Social Aspects of HIV/Aids, Education & Community Mobilisation
HIV/AIDS is a slow progressing disease, which may exhibit different symptoms from different people. Oropeza, Bradley and Johnson (2006, p.6) opined that these symptoms are identified by the stage of development. At the initial stages, the symptoms are few or none at all. After a longer duration, it is manifested through decreased immunity and frequent opportunistic infections. HIV/ AIDS crises have raised a lot of concern among many nations in the world. Armstrong (2003) observed that the HIV scourge is growing at an alarming rate as noted in the 20th century. It has even affected some nations’ economies. Brady (2004, p. 46) argues that in Australia, the most common means of HIV transmission was Homosexuality, but in recent times, heterosexuality has also become a significant contributor in HIV transmission. This is common among the indigenous communities, while homosexuality is common among the urban residents. The continuous increase in the rate of transmission has prompted the media and social organizations in Australia to provide HIV awareness and education. This is in an effort to control the rate of transmission and keep it at the lowest point possible.
Ward, Akre andKaldor (2010), indicate that the number of infected people has grown, and this is a threat to infections if preventive measures are not taken. HIV and Aids has been a significant cause of premature deaths among the Australian community. Initially the issue of Aids was not given the relevant attention as a life threatening condition until the situation got worse when indigenous communities started getting infected. This was attributed to lack of knowledge and the remote access to health services that they had.
Ward, Akre andKaldor (2010), state that the issue of HIV/AIDS has increased the cases of health problems among many communities in the world. This includes the remote people, who may not have easy access to health services. This paper will discuss the health issues associated with HIV/AIDS, and their transmissions. It will discuss HIV/AIDS among the homosexual community and the indigenous people in Australia. It will further discuss the preventive measures that have been adopted to curb this problem and minimise the cases of transmission.
HIV/AIDS Health Issues among Men and Indigenous people of Australia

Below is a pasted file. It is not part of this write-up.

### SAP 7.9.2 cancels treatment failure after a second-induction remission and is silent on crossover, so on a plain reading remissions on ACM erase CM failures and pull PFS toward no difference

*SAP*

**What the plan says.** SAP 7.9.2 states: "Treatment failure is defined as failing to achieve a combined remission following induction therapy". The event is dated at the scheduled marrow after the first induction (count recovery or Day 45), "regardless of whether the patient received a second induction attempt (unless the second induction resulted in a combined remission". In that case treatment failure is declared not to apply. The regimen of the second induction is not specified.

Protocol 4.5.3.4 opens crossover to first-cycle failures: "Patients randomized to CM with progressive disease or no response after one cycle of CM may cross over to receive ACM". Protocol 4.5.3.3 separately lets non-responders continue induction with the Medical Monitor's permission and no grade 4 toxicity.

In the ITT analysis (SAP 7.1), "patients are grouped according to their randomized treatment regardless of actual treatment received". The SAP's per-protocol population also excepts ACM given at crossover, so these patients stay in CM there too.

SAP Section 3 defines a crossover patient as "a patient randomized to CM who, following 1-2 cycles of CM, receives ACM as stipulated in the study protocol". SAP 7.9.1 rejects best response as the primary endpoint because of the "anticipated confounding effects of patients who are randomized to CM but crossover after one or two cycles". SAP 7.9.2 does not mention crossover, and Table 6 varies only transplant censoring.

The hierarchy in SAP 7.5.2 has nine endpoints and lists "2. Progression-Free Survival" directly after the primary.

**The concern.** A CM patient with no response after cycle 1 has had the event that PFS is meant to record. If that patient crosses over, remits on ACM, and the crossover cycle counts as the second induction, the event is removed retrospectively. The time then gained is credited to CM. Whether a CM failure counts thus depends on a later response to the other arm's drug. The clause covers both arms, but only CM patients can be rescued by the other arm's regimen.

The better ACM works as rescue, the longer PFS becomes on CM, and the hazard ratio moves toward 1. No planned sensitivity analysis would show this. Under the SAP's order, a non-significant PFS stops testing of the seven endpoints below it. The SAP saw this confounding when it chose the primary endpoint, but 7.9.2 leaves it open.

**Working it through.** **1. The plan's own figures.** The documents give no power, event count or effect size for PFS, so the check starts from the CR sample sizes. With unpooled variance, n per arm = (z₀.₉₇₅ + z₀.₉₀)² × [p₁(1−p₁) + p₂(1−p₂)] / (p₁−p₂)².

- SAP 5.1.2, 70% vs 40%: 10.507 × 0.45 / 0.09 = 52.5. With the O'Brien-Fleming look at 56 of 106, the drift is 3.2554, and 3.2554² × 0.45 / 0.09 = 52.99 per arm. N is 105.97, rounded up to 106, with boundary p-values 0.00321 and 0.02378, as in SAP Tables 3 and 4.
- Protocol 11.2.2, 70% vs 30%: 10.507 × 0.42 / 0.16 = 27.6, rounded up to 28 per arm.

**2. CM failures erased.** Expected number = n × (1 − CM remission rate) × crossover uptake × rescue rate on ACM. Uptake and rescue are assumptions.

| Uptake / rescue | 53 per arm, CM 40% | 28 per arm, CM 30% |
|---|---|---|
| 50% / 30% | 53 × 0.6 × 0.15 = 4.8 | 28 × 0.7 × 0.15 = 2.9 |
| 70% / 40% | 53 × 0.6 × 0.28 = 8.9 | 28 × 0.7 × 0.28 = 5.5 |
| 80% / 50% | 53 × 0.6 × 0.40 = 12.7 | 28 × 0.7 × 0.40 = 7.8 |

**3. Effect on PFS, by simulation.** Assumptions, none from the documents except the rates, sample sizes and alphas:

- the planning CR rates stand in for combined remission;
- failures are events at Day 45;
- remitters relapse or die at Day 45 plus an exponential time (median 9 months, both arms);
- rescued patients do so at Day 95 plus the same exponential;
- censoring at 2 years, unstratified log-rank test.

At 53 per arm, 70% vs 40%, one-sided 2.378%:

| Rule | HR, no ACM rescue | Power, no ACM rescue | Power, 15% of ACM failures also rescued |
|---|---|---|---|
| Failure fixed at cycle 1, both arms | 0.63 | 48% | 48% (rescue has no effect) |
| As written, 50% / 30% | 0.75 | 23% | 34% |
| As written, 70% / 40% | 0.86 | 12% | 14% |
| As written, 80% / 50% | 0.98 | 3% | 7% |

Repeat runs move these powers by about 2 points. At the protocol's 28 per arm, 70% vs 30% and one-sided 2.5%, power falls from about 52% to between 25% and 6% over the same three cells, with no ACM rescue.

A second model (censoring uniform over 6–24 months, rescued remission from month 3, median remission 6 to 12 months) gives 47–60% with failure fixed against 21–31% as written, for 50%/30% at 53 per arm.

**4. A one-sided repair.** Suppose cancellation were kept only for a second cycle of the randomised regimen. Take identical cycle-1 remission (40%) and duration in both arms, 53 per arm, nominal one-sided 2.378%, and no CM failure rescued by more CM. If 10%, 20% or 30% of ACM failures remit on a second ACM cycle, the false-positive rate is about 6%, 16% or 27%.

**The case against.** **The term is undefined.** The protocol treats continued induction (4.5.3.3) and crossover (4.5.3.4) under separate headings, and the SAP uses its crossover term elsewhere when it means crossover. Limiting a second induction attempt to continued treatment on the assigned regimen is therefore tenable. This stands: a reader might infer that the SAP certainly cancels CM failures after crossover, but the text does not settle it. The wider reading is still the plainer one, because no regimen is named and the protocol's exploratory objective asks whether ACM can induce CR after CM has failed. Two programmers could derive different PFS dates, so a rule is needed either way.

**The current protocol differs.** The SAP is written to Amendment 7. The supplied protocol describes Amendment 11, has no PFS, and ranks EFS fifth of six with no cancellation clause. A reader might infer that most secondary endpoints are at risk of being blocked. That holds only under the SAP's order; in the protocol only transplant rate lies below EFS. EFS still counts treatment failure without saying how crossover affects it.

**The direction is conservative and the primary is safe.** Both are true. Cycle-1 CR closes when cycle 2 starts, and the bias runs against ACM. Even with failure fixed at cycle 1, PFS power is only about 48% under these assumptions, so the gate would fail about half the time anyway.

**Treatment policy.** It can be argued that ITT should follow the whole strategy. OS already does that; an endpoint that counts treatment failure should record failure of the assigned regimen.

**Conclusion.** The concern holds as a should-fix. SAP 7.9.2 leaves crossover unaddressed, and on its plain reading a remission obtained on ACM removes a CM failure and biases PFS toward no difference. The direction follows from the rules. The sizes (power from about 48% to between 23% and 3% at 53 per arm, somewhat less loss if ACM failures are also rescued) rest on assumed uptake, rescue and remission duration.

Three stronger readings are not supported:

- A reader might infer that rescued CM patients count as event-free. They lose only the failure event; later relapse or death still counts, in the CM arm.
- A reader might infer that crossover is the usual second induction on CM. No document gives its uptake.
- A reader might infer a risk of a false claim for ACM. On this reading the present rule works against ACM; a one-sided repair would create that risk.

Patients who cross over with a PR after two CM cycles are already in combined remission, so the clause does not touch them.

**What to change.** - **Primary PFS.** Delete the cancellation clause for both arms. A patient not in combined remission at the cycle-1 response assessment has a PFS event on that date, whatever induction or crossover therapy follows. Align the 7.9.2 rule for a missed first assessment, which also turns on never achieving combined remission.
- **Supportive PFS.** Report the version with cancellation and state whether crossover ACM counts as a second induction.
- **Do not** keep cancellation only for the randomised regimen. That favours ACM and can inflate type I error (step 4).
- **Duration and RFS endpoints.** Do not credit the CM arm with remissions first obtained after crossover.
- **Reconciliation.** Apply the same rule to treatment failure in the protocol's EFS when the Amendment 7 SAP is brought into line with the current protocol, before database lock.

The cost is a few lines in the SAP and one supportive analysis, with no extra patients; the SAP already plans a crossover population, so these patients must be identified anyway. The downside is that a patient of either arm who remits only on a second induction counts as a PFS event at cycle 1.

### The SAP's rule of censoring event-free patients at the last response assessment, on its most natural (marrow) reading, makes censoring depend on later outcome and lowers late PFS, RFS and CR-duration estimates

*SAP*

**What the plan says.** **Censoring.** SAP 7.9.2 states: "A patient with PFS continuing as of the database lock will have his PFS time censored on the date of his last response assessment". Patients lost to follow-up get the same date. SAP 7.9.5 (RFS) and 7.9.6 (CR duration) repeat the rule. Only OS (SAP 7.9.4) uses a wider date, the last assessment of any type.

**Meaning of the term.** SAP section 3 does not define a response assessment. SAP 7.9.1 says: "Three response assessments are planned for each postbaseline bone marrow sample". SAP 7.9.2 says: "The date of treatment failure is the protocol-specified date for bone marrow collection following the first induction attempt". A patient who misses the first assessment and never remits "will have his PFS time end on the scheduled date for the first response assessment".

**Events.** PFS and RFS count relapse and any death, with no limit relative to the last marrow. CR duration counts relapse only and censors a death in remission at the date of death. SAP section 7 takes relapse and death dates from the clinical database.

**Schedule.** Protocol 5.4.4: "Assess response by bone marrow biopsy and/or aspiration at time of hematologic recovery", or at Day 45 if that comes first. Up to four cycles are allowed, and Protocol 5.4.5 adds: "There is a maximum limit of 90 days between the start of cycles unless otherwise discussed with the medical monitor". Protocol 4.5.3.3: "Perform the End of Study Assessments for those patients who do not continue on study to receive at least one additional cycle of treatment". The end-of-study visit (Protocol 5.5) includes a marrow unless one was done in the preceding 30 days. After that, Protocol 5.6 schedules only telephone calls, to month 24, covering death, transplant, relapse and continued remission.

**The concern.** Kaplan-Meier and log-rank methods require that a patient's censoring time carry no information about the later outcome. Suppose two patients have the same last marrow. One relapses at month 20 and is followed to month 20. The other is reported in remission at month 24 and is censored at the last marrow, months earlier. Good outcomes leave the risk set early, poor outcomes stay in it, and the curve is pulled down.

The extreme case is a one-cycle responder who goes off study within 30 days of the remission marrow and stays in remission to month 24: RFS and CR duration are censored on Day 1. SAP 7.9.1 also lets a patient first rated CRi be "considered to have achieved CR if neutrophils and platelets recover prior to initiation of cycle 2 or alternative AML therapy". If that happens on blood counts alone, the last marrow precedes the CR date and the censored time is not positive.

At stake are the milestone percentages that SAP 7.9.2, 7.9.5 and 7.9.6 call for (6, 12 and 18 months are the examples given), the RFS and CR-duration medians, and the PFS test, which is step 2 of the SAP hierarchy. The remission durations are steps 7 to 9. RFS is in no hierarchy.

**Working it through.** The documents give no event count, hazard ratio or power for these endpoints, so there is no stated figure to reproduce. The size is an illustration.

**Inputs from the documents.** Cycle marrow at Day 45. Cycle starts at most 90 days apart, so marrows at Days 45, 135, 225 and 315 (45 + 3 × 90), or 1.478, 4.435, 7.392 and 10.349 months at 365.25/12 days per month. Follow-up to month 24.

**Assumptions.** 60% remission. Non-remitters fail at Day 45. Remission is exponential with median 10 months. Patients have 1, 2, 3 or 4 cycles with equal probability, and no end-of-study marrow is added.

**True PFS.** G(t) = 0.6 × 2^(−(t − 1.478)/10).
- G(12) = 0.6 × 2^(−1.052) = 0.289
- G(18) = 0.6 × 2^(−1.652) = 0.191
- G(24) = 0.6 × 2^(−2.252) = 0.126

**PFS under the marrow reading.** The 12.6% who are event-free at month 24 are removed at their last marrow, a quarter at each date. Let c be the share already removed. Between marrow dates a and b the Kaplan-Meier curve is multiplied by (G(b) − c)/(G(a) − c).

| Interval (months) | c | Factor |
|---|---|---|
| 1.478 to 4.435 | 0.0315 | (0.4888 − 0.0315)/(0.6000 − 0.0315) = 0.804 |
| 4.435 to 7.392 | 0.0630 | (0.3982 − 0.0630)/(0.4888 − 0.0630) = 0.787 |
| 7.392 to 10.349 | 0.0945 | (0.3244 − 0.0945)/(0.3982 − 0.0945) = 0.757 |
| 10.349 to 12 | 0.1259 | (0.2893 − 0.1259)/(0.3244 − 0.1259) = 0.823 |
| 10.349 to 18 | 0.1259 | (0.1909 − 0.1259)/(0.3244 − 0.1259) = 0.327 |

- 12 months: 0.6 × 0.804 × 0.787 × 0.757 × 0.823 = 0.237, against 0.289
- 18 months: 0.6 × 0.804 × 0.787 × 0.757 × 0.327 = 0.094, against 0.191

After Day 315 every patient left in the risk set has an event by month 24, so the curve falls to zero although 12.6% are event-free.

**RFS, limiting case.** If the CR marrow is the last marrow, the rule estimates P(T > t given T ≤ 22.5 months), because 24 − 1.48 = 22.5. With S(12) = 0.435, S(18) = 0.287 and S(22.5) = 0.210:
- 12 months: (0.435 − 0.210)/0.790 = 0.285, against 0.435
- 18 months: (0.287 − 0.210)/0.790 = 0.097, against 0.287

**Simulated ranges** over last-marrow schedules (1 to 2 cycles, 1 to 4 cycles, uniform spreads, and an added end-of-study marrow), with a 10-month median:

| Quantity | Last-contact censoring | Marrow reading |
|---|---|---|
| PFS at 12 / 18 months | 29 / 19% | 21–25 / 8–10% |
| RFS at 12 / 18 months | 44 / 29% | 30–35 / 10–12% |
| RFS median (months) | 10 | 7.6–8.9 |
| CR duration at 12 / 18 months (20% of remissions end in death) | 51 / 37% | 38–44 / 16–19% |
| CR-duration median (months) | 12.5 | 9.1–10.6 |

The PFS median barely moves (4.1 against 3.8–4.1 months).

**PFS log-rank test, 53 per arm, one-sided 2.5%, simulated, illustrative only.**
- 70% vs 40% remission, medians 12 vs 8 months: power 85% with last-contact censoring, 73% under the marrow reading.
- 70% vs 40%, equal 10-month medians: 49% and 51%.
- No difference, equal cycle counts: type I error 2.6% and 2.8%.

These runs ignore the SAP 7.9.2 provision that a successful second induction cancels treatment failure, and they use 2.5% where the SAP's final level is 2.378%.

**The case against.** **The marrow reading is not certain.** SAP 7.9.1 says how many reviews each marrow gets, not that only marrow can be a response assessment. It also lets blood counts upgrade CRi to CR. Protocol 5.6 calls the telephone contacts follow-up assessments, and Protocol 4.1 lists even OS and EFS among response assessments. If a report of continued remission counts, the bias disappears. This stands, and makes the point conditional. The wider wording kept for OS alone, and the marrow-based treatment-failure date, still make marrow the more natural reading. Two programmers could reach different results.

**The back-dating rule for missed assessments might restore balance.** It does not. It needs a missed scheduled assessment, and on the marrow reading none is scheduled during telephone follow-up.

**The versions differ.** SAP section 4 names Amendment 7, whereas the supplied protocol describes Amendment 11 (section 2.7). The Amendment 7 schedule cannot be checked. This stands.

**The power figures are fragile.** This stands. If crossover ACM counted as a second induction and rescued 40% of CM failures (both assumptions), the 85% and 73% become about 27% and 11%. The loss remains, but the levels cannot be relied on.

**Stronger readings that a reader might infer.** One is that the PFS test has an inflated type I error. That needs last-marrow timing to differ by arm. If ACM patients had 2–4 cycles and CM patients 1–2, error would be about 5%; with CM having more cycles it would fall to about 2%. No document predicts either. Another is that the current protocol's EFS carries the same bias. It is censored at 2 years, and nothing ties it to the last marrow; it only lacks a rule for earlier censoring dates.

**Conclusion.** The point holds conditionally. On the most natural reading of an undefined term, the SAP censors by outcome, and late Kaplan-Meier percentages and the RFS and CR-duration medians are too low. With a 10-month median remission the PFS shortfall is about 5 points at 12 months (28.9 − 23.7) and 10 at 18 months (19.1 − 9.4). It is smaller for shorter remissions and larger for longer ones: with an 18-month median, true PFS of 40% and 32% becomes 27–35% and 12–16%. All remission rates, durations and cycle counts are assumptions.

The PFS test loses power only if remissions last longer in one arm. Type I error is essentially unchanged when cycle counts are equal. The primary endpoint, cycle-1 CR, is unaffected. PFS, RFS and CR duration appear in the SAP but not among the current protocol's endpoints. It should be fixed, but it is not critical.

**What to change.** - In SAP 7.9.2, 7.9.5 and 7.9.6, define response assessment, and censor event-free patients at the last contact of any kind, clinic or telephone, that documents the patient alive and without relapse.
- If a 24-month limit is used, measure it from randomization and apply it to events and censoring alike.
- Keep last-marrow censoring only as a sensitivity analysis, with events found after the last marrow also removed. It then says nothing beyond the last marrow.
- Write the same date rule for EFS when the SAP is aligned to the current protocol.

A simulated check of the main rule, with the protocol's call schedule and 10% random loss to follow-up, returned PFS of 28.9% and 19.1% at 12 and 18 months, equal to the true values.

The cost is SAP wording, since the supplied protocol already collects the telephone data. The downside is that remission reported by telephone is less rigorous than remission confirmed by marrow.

Robinson (2008 p. 46) argued that the homosexuals have the greatest risk of HIV transmission than any other group in the world. This also includes other Sexually transmitted diseases like Syphilis and gonorrhoea among others. Elford et al (2004) further observed that, in most cases, homosexual men infected with HIV do not know the status of their partners before infection. They assumed that their partners had a similar status. This assumption and lack of information on the risk of engaging with partners whom status is not known contributed to increased infections. Mansergh et al (2001) argued that, events that promote the gay culture like the case of circuit parties in North America are also contributing factors to increased HIV transmission. According to a study done about the activities of the circuit parties, it was discovered that gay men use drugs and engage in unprotected sex. This exposure makes peoplemore prone to HIV than other people because of nature in which they practice unsafe sex. Stall et al (2003) states that in Australia, homosexuality was the first form of HIV sexual transmission. Men with sexual relationships with fellow men experienced more health problems associated with HIV as compared to other HIV positive straight men. This is because these people are not only homosexual, but have also been known to abuse drugs and experience psychological distress. This stress makes people vulnerable to HIV infection because they abusedrugs and engage in risky sexual activities.
Thompson, Greville andParam (2008), observed that homosexuals who use drugs are ranked among the most vulnerable groups to contracting HIV. They belong in the same category as sex workers. The health problems associated with HIV tend to be interlinked with the social habits that people engage in. In the case of HIV positive homosexuals, their condition is worsened by the fact that they are not accepted in the community. This gives them psychological distress because once they are infected they feel that the society blames them for their status. Stress affects the level of immunity of a person, this coupled with the HIV result to premature deaths. It has been observed that those people who die of AIDS especially in the past was not only because of the virus but also the stigma associated with the disease.